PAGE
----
A recent Pew Research poll finds that historically high numbers of Americans want their government to do less abroad. That worries many foreign policy elites, who fear that bad wars and growing debt are reviving old-fashioned isolationism.
But the public is neither isolationist nor misguided when it comes to foreign policy. Americans do not want to withdraw from the world; they just prefer not to try to run it with their military. A security strategy made to match those preferences — what we and others call restraint — would keep us out of avoidable trouble and husband our resources, ultimately making us safer and richer.
Pew found that 52% of the respondents agree that "the U.S. should mind its own business internationally and let other countries get along the best they can on their own," and that 80% want to "concentrate more on our own national problems" while focusing less on international troubles. Both totals are highs in the 50 years that Pew has periodically asked those questions.
The trend toward insularity ends there, however. The poll also shows that, while the public remains skeptical about the virtue of trade and immigration, it has not grown more skeptical of late. In other words, Americans are less willing to embark on military adventures abroad, but they are not rejecting the world.
Unfortunately, America's leaders aren't on the same page as the American public.
Military spending advocates prevailed in the recent congressional budget negotiations, which may forestall serious consideration of the restraint strategy the people want because higher spending makes preserving the strategic status quo easier.
That is particularly unfortunate because restraint would be a sensible strategy for the United States, even if the country was flush with cash. Restraint aims to preserve U.S. power rather than expend it through occupation of failing states such as Afghanistan and the perpetual defense of healthy allies. Restraint would allow us to capitalize on this country's chief geopolitical advantages: geography and wealth. Geography — wide oceans and friendly neighbors — allows us to take a wait-and-see approach to foreign trouble. Wealth lets us buy the technological capabilities that give our military vast superiority over rivals, especially when it comes to tracking and precisely targeting enemy forces from afar or moving firepower to fights.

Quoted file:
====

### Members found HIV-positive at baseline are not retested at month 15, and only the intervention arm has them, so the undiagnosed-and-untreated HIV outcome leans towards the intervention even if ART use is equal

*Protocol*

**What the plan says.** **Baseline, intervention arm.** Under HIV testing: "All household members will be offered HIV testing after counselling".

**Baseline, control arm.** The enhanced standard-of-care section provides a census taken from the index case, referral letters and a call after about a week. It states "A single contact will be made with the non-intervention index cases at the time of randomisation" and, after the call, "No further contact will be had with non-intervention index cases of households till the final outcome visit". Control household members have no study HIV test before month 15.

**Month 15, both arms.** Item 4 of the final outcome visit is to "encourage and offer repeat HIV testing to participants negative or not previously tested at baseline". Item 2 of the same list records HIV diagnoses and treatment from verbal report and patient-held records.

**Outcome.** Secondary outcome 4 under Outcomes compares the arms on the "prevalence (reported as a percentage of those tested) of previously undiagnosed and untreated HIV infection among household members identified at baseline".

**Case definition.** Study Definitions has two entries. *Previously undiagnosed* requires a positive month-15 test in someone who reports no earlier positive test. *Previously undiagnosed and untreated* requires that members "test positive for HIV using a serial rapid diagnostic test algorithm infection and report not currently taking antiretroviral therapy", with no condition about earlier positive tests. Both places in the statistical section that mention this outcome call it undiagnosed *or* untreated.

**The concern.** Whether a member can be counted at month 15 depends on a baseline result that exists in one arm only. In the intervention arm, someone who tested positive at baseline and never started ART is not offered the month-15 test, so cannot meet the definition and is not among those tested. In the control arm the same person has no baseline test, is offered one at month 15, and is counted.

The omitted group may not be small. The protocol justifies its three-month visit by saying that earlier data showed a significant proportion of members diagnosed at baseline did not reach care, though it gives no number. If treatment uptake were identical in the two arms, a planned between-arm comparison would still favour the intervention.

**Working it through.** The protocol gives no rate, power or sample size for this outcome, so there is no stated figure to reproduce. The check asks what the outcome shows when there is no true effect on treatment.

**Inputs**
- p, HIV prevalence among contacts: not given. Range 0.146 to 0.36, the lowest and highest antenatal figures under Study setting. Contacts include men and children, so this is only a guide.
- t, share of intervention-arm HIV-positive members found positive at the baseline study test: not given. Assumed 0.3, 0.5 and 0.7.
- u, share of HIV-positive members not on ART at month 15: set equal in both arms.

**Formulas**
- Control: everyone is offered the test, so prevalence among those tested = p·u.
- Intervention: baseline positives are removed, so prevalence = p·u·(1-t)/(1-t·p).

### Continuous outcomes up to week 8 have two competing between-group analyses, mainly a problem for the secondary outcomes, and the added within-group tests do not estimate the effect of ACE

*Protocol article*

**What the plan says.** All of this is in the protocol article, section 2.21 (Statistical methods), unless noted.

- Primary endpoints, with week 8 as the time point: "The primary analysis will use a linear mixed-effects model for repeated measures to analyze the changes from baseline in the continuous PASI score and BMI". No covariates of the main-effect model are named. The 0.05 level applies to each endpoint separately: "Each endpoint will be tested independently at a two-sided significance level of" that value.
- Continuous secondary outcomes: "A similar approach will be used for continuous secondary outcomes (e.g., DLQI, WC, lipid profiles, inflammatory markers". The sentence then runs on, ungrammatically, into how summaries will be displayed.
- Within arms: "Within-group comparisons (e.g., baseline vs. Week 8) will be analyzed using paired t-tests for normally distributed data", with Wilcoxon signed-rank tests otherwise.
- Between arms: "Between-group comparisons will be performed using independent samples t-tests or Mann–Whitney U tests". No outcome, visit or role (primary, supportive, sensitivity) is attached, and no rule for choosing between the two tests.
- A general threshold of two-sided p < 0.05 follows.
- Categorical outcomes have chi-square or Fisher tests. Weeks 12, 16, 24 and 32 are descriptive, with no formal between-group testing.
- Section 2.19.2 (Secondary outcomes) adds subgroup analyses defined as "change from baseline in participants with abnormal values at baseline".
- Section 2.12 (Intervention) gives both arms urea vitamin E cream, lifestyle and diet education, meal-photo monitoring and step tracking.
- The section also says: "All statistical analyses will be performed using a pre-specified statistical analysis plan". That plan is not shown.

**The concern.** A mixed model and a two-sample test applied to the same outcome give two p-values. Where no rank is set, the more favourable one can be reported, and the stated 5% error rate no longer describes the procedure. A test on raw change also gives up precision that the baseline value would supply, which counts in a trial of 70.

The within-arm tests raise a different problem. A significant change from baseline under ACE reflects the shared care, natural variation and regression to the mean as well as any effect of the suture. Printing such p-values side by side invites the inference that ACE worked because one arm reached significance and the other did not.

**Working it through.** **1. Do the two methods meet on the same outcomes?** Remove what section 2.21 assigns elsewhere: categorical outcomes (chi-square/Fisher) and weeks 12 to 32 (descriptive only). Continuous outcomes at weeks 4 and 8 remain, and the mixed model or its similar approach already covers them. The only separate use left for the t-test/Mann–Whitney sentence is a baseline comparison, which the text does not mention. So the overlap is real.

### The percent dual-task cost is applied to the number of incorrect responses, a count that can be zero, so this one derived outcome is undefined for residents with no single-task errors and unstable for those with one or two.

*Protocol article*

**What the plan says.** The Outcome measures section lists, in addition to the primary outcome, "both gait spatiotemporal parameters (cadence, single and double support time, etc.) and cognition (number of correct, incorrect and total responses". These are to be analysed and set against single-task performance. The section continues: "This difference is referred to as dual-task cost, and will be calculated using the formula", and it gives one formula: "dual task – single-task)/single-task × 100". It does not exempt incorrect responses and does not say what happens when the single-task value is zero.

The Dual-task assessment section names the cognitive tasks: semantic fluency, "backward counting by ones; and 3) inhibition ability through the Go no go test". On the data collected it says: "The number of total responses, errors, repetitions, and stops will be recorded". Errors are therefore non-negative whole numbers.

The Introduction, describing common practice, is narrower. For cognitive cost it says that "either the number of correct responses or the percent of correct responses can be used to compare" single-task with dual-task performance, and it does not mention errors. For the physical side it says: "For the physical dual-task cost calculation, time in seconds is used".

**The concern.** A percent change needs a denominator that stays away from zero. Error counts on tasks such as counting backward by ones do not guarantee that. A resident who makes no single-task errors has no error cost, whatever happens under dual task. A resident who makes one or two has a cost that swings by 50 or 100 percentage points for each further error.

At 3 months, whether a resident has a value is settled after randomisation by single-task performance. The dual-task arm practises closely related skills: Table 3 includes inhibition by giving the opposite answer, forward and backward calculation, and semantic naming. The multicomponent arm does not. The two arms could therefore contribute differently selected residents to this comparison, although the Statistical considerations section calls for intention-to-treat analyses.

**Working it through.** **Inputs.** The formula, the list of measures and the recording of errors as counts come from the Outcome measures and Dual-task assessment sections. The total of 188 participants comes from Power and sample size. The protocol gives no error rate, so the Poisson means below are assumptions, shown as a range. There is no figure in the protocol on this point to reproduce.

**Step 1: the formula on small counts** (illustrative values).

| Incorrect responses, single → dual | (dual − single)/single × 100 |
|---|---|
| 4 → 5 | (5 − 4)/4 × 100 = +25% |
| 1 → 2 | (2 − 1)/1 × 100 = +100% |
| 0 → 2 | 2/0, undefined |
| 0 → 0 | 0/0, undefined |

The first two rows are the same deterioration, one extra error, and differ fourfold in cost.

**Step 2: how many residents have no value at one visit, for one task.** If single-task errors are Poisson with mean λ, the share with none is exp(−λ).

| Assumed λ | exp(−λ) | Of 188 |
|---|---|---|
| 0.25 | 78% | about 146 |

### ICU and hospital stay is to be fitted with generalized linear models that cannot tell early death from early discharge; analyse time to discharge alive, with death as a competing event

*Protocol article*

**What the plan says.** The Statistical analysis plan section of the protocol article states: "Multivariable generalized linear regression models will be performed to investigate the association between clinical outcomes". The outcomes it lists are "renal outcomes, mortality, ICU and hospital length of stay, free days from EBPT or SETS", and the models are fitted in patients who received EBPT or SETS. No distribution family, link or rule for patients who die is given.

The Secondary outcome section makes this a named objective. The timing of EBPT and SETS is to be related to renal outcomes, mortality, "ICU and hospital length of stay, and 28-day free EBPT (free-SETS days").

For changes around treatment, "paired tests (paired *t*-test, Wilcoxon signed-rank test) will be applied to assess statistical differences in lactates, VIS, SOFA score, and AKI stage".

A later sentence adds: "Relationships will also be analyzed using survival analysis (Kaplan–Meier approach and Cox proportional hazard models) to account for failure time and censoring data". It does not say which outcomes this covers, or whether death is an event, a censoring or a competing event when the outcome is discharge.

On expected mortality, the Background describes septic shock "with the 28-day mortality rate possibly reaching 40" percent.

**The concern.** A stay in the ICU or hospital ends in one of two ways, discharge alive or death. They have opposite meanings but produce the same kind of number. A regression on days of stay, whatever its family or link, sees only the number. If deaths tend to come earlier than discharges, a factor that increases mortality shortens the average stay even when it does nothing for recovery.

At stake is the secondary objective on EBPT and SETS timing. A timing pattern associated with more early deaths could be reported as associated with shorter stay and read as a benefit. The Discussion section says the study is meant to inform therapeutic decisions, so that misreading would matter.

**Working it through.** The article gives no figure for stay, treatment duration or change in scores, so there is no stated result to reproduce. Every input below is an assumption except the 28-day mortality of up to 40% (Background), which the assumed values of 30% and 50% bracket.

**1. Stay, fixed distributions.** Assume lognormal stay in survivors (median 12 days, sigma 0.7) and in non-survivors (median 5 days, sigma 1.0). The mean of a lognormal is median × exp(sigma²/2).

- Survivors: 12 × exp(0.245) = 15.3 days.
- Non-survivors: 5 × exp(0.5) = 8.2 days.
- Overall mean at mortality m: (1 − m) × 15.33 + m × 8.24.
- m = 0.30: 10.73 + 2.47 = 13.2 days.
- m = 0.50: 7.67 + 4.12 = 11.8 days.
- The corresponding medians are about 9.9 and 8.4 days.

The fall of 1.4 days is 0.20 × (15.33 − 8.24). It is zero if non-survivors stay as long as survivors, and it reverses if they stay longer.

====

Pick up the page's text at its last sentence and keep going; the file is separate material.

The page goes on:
These advantages mean we don't need our ground forces to be the first line of defense against states that menace others. We can bring force to bear after trouble starts, if necessary. We can likewise avoid sending armies to chase terrorists, or prop up governments in troubled areas where small arms, bombs and other cheap weapons create danger. Special operations forces, covert operators, trainers and airstrikes will mostly suffice.
Capitalizing on our strengths allows prioritization among military forces. Relatively less can be spent on ground forces and more on bombers, carriers, surveillance platforms and missiles launched from aircraft or ships. Funds can be shifted from efforts to manage today's limited threats to researching solutions for tomorrow's.
Some critics may confuse restraint for military transformation — the idea that stand-off weapons, drones and commandos guided from space can substitute for military mass to win wars. They're wrong. Restraint means more modest objectives abroad, not ambitious ones like revolutionizing other states.
Others will complain that ending military alliances means surrendering the benefits of foreign ties: commerce, diplomacy and cultural exchange. But common interests, not military garrisons, produce those results. Pulling troops from Germany, for example, will not shutter our embassy there, halt study abroad programs in Berlin or stop Germans from buying iPhones.
The standard criticism of restraint is that it invites instability, but today's threats are modest by historical standards. The few miscreants in the world who might aspire to cause trouble are incapable of overrunning our rich allies, particularly once they cease free-riding on the U.S. militarily. The European Union, Japan, South Korea and our various Middle Eastern allies can afford to defend themselves. Should that change, we have the time and capability to shift course.
Of course, outlining restraint is the easy part. Implementation is the rub. But the polls show an opportunity. Unlike foreign policy elites, the public appreciates that the United States needn't run the world to be safe in it. We can break the bipartisan consensus that preserves military budgets and avoids strategic choices. Instead, we should adopt a more political foreign policy process, with our leaders competing in elections to give the people the restraint they want.
Benjamin H. Friedman is a research fellow in defense and homeland security studies, and Christopher Preble is the vice president for defense and foreign policy studies, both at the Cato Institute.